Food, liquor and cocktail ideas to enjoy in the sun this weekend
We may all be in lockdown but the sun is shining so if you are lucky enough to have a garden then this weekend is a great opportunity to fire up your BBQ for members of your own household, or head to your balcony to soak up some rays.
Here are some really simple ideas for cocktails you can rustle up at home using liquors and ingredients that are easily available from your local supermarket and liquor store. We've also included some food ideas, including a tasty bourbon whiskey marinade that works with beef, pork and chicken.
Stay home, stay safe!
Make way for margaritas
Nothing screams ‘sun’ more than a margarita. This tequila-based cocktail classic was invented in 1938 by bartender Carlos ‘Danny’ Herrera at the Rancho La Gloria restaurant near Tijuana. It was created for a regular customer, Marjorie King, who claimed she was allergic to most spirits, but (thankfully) not tequila.
It’s easy to make at home, with all the ingredients easily accessible from your local supermarket and liquor store.
– Chill your glass. Ideally a margarita glass but a martini glass or tumbler is also fine.
– Add 35ml of tequila (Reposado is preferable), 20ml of orange liqueur (Cointreau or Triple Sec), 35ml of fresh lime juice and a handful of ice cubes into a shaker and shake vigorously.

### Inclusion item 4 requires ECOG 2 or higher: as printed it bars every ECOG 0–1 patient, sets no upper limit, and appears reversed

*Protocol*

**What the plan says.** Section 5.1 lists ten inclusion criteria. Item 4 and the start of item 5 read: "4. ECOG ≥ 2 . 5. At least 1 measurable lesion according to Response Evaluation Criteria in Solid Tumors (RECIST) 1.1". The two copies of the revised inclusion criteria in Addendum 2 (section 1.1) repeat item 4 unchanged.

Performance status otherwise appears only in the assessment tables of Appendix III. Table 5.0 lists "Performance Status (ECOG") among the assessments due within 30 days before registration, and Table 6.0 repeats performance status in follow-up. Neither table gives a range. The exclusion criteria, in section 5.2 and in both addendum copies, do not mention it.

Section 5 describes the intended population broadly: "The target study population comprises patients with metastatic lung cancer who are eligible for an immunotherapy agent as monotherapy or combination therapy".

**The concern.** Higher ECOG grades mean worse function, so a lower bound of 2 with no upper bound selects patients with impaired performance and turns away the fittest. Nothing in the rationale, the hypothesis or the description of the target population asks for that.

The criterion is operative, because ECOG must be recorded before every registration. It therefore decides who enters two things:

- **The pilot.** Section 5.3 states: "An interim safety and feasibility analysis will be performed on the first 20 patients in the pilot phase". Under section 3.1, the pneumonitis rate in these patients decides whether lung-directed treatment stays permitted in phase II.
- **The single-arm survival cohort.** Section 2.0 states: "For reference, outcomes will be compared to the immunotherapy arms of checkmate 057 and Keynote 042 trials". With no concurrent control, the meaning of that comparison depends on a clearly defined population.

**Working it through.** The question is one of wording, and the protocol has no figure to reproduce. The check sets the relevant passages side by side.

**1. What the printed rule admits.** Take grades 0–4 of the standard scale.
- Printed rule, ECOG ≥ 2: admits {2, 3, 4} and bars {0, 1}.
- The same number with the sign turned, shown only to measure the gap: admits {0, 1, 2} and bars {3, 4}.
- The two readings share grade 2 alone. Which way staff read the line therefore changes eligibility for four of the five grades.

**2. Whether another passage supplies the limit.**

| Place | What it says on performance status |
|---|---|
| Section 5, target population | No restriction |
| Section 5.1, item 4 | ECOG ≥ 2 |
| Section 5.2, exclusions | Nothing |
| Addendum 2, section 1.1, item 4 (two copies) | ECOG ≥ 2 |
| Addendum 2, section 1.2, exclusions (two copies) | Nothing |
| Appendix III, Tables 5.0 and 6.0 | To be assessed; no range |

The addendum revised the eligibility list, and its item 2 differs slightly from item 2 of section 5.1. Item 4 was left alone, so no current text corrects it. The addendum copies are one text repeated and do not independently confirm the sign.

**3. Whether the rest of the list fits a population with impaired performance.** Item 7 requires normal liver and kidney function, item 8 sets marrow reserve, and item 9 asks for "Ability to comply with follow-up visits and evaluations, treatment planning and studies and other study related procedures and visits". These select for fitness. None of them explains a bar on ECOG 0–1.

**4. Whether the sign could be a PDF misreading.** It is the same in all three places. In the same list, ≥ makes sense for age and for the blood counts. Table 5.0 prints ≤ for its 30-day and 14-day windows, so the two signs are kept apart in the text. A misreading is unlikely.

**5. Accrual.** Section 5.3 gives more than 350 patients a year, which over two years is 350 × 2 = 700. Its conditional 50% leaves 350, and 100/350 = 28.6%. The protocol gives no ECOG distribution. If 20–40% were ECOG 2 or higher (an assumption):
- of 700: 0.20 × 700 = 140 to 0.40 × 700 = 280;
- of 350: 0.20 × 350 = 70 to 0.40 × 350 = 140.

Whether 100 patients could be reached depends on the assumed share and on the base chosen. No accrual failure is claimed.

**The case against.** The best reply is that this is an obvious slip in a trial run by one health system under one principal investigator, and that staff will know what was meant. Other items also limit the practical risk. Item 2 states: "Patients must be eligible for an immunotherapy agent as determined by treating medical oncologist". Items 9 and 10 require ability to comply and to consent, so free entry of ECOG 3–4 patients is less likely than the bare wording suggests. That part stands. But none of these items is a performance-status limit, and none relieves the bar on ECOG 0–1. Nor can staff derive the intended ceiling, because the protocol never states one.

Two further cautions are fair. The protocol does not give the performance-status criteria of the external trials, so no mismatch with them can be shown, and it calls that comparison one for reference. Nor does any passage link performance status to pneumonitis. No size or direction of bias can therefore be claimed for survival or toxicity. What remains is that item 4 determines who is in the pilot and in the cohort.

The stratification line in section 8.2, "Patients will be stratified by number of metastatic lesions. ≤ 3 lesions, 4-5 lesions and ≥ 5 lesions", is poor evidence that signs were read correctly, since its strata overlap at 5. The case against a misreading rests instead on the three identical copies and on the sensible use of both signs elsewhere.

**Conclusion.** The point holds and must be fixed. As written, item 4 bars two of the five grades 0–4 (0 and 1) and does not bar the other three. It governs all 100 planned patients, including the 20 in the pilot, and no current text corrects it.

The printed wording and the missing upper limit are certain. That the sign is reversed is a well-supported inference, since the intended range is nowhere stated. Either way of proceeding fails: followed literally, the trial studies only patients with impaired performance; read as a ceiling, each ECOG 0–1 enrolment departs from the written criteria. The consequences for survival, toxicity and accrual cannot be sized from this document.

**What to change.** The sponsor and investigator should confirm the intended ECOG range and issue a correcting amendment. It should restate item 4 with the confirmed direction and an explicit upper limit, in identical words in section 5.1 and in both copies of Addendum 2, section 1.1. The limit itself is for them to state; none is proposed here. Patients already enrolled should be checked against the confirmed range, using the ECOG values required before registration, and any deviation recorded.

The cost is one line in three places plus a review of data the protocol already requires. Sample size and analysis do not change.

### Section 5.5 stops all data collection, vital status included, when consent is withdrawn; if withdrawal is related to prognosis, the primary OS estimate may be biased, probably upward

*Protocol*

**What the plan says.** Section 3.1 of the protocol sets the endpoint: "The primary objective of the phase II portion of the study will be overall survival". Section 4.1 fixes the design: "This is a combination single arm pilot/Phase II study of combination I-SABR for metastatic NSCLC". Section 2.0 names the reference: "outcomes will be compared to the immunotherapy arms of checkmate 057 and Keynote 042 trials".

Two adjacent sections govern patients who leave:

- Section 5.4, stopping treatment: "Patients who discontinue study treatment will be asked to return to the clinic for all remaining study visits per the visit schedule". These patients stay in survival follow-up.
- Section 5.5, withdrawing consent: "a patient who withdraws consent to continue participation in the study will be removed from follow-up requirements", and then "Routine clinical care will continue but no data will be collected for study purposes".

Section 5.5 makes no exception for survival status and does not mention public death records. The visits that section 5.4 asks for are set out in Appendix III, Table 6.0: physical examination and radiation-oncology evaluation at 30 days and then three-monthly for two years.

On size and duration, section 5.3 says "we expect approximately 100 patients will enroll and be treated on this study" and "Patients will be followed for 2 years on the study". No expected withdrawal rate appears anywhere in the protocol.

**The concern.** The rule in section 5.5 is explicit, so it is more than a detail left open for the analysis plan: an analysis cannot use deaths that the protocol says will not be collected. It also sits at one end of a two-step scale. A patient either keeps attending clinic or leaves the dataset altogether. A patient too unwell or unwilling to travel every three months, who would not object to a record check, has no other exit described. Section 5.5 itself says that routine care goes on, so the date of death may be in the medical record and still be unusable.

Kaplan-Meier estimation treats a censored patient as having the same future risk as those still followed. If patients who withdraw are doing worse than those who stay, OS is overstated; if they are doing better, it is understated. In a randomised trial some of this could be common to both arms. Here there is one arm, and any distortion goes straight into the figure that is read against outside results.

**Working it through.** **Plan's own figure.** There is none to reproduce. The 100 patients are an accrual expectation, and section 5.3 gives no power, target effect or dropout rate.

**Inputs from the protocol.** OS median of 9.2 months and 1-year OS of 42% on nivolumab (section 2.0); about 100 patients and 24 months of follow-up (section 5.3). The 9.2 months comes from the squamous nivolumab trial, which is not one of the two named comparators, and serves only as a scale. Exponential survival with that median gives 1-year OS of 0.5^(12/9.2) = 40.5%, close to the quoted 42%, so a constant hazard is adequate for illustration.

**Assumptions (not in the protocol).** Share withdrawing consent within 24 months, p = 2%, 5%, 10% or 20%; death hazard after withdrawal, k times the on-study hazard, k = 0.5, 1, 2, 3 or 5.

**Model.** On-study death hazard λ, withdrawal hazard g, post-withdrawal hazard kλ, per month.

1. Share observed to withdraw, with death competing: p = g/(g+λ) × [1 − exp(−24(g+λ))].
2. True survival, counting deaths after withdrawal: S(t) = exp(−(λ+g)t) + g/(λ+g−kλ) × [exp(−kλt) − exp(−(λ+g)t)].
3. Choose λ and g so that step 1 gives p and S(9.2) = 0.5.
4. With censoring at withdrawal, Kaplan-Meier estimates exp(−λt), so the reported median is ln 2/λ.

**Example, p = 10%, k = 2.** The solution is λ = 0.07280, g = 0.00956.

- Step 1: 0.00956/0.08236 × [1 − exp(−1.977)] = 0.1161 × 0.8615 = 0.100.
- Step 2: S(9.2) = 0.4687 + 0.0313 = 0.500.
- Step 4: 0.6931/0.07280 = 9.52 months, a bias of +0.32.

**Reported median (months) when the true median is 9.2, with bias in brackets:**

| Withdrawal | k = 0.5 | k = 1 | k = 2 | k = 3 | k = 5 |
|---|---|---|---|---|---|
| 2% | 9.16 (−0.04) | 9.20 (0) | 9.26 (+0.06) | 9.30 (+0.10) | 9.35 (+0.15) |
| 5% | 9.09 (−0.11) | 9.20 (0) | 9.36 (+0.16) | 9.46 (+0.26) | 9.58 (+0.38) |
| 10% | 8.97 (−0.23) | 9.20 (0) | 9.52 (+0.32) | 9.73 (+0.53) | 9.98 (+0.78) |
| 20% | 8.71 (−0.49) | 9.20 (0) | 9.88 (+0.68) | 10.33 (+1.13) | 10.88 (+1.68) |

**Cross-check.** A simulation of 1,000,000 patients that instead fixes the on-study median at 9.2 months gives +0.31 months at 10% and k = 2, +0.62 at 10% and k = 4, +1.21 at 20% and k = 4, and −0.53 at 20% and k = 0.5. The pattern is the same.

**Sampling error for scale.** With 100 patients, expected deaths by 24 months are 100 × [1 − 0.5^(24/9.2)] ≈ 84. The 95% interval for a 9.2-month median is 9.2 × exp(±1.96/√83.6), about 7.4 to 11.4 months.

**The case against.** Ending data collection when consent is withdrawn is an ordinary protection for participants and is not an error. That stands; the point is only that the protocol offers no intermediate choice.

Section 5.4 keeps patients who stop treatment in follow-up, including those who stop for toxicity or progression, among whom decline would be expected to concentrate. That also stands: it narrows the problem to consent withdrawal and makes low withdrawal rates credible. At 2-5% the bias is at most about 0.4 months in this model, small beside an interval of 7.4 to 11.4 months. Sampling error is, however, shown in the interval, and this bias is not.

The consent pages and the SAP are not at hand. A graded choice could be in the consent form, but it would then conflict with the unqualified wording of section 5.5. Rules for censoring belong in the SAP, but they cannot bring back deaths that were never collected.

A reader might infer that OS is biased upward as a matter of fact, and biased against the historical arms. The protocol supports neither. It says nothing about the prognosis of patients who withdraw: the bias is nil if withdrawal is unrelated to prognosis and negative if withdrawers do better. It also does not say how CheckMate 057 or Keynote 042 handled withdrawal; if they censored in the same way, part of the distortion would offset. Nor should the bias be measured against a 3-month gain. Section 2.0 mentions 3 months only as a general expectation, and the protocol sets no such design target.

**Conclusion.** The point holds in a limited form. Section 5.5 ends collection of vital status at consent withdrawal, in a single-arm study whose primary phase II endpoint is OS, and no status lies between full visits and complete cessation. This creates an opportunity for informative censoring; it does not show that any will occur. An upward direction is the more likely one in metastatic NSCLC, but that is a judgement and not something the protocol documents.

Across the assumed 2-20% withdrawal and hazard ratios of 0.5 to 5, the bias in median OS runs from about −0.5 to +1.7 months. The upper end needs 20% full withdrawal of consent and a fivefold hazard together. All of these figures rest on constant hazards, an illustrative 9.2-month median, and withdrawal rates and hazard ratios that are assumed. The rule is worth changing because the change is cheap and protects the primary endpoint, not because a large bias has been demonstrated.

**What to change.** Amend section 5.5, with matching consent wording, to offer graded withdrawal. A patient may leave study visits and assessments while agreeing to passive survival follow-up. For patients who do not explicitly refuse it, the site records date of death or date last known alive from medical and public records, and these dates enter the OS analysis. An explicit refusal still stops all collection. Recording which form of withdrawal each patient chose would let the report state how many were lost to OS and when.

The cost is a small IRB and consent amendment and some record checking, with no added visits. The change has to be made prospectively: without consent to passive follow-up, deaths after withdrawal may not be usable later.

– Dip the rim of your glass into water then dip into salt to give a salted rim.
– Strain your cocktail from the shaker into the glass.
– Garnish with lime, then sit back and enjoy the sun.
Bourbon your BBQ
Whilst people across the globe enjoy barbecue, perhaps the most iconic cuisine comes from the deep south of the USA. As a result, smokey bourbon whiskey is a natural bedfellow for BBQ food whether as part of a marinade or an accompanying drink.
Try this simple marinade for your beef, pork or chicken:
– 125ml bourbon whiskey
– 180ml honey
– 60ml of olive or rapeseed oil
– 2 tablespoons of brown sugar
– 2 chopped garlic cloves
– 1 tablespoon of Worcestershire sauce
– 1 tablespoon of soy sauce
– 1 tablespoon of Dijon or American yellow mustard
Take all the ingredients and bring to a boil in a pan, whilst stirring continuously to stop sticking or burning. Simmer the mixture for five minutes. Leave to cool then pour over your meat and rub in the marinade; seal everything in a plastic bag and put in the fridge, rotating occasionally to spread the marinade liquor. Ideally leave the meat overnight in the marinade in your fridge for maximum flavour punch.
For a spicier marinade try adding Tabasco sauce and black pepper.
Let Tom take the strain
Whilst we all love cocktails, as host of a BBQ the last thing you want to be doing is becoming bartender for the afternoon running around serving drinks rather than relaxing with your friends and family.
Many cocktails can be pre-mixed and then served up in a jug or pitcher. Bloody Mary is one, but that might be a bit heavy later in the day. So look to a classic such as the Tom Collins, one of the first cocktails ever to be written down by iconic bartender and father of US mixology Jerry Thomas in 1876.
Depending on the size of your jug you’ll need to adjust the volume of ingredients, but a rough guide is below: